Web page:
Main Characteristics of a Badminton Racket

The characteristics of a badminton racket help you narrow down your choices and choose a racket that supplements your playing abilities.

Badminton racket on play with shuttlecock


The ideal weight of a good badminton racket is usually between 80-95 grams (without the grip and strings). However, you can also find lighter or heavier rackets in the market.

The weight of a racket is often denoted by “U” and classified:

  • 1U: 95-100 grams
  • 2U: 90-94 grams
  • 3U: 85-89 grams
  • 4U: 80-84 grams
  • 5U: 75-79 grams

Lightweight badminton rackets (3U) are more suitable for beginners as they are easier to maneuver and control. They are also more suitable for delivering quick serves and quickly switching between strokes.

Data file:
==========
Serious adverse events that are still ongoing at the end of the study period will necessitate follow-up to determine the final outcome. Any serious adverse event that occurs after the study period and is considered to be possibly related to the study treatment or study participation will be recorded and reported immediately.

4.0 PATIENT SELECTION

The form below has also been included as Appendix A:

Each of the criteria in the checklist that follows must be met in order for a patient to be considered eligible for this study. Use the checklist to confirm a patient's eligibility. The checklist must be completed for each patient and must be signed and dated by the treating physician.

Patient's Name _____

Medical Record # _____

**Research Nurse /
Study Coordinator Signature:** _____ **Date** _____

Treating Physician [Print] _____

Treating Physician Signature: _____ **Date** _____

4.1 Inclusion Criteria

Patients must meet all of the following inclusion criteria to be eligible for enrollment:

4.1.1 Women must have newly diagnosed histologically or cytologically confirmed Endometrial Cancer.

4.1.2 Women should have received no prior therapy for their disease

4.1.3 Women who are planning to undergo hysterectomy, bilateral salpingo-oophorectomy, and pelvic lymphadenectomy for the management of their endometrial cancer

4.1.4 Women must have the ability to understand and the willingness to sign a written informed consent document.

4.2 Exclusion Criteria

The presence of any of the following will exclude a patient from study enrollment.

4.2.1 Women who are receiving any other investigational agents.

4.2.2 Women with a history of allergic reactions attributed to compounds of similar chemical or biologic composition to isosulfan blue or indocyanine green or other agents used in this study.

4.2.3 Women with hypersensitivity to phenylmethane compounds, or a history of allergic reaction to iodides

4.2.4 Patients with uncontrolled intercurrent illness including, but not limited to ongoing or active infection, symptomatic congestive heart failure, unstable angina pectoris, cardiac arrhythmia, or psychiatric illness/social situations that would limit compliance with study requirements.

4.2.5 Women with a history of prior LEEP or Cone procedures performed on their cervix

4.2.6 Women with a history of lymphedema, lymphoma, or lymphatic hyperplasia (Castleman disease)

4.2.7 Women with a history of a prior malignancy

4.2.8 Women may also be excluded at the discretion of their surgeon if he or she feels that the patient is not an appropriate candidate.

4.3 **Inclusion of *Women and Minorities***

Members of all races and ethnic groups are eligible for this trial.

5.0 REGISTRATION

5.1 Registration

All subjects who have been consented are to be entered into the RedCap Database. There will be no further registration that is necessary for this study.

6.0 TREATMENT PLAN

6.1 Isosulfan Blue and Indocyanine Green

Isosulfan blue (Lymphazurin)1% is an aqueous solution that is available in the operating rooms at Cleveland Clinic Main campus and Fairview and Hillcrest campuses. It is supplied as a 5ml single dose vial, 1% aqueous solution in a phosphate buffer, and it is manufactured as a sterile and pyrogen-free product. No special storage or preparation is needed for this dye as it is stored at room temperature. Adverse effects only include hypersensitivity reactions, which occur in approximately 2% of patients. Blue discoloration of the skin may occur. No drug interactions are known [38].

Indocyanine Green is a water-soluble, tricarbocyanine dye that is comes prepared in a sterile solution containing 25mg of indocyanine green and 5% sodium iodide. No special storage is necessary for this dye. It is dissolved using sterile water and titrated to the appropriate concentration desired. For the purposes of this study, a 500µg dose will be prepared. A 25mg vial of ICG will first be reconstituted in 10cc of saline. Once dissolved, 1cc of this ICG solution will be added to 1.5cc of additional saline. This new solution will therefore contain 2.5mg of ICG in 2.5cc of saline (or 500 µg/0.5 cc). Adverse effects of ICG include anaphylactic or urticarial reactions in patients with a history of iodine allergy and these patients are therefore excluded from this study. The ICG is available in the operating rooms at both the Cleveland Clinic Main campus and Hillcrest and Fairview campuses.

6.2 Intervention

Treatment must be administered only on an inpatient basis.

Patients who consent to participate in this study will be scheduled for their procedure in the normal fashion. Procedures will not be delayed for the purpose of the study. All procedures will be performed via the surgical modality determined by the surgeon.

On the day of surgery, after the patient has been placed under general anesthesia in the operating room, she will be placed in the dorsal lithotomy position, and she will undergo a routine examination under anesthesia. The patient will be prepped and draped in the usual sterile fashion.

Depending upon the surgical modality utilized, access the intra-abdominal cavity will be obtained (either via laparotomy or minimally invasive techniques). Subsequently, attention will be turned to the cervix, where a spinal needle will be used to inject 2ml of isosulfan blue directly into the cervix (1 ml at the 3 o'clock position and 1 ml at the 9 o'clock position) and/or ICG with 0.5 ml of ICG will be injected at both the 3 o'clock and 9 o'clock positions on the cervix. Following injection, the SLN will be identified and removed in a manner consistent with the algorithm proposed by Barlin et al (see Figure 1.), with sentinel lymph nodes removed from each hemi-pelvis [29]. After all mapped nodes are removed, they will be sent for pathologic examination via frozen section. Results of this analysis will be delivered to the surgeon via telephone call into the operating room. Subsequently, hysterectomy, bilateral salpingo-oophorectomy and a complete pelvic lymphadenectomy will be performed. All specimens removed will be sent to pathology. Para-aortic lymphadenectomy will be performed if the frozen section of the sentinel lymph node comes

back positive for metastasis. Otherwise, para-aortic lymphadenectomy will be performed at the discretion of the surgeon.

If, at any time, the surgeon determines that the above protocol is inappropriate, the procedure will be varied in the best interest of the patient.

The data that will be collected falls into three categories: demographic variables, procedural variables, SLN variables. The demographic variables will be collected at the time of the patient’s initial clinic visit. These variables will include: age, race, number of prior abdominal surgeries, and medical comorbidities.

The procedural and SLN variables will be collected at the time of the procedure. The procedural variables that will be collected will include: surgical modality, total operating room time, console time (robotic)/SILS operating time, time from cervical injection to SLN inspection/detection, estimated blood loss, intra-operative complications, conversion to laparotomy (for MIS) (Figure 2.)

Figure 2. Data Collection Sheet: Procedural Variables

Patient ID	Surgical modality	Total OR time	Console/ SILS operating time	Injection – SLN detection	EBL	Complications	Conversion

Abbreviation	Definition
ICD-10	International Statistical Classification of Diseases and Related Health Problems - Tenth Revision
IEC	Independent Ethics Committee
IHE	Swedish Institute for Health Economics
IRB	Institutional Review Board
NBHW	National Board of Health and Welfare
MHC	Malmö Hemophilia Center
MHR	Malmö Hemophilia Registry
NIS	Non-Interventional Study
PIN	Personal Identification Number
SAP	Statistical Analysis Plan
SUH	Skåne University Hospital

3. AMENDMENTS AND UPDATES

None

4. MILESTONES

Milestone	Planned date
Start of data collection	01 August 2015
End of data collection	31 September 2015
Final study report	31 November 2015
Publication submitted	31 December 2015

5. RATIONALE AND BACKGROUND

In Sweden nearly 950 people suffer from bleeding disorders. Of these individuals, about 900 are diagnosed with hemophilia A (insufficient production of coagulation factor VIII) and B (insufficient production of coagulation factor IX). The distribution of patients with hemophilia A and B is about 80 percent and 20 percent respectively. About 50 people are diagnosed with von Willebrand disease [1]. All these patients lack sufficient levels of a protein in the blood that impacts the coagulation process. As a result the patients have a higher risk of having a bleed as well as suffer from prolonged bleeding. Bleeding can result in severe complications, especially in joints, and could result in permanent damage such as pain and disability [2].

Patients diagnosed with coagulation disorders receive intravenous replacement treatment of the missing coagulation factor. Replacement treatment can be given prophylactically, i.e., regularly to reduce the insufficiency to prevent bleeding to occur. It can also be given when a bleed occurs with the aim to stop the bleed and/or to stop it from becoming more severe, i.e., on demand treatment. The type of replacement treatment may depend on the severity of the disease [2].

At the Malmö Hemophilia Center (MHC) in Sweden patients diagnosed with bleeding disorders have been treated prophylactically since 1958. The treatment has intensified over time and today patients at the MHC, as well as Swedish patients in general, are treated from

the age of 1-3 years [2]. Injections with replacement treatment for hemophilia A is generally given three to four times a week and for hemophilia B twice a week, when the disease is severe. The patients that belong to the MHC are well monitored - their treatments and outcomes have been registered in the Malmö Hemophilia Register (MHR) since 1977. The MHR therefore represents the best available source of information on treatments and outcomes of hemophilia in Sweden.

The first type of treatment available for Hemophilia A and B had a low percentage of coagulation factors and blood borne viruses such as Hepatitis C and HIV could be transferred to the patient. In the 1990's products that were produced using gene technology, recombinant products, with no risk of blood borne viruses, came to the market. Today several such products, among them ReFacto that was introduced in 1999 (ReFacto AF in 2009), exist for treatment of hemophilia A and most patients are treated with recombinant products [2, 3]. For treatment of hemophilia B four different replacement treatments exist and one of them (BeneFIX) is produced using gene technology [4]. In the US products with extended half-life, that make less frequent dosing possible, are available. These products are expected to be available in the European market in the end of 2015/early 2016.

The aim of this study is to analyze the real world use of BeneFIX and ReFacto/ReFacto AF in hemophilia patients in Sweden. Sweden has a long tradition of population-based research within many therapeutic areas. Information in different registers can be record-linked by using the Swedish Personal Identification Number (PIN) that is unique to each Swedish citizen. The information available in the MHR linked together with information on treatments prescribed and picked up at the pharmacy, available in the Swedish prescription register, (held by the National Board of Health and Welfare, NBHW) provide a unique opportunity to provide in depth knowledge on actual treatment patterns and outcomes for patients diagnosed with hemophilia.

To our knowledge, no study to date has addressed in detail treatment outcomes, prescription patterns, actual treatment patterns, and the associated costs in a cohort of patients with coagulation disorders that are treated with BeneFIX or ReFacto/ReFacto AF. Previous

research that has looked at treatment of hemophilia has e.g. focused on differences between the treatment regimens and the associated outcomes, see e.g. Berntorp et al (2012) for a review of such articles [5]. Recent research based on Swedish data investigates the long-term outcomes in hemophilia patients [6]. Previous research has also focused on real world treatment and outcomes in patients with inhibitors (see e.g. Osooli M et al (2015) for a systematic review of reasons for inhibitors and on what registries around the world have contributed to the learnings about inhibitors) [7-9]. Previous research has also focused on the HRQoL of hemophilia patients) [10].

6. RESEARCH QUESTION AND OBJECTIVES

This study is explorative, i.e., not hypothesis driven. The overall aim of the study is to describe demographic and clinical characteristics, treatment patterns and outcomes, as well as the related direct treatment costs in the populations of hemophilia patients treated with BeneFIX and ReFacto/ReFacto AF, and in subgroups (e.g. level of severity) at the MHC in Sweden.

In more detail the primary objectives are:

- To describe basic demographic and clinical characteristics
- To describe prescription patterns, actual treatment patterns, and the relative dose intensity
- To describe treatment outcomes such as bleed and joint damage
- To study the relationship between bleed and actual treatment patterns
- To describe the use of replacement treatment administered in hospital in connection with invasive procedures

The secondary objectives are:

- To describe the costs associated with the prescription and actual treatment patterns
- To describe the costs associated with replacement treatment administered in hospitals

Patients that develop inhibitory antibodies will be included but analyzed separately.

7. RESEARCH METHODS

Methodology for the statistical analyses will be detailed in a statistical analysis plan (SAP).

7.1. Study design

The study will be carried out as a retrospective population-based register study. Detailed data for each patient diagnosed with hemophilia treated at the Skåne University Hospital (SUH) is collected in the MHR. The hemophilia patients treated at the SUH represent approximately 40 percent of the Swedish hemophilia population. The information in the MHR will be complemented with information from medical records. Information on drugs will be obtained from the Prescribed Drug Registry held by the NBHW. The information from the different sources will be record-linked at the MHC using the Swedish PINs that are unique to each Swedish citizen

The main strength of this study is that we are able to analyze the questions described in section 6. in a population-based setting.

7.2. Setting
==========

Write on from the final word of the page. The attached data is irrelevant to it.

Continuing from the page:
Heavier rackets provide more power as they accumulate momentum during the swing. However, it is less comfortable to handle a heavier racket, which is also harder to control.

Balance Point

The balance point indicates the center of the badminton racket, where the racket’s weight is located. To find out the racket’s balance point, place your finger at different points along the shaft until the racket balances on your finger.

  • It is a head-heavy racket if your finger is closer to the head. These rackets can deliver powerful strokes and produce lengthy clears.
  • If your finger is closer to the grip, it is a head-light racket. These rackets are easier to manipulate and swing, ideal for a fast-paced game.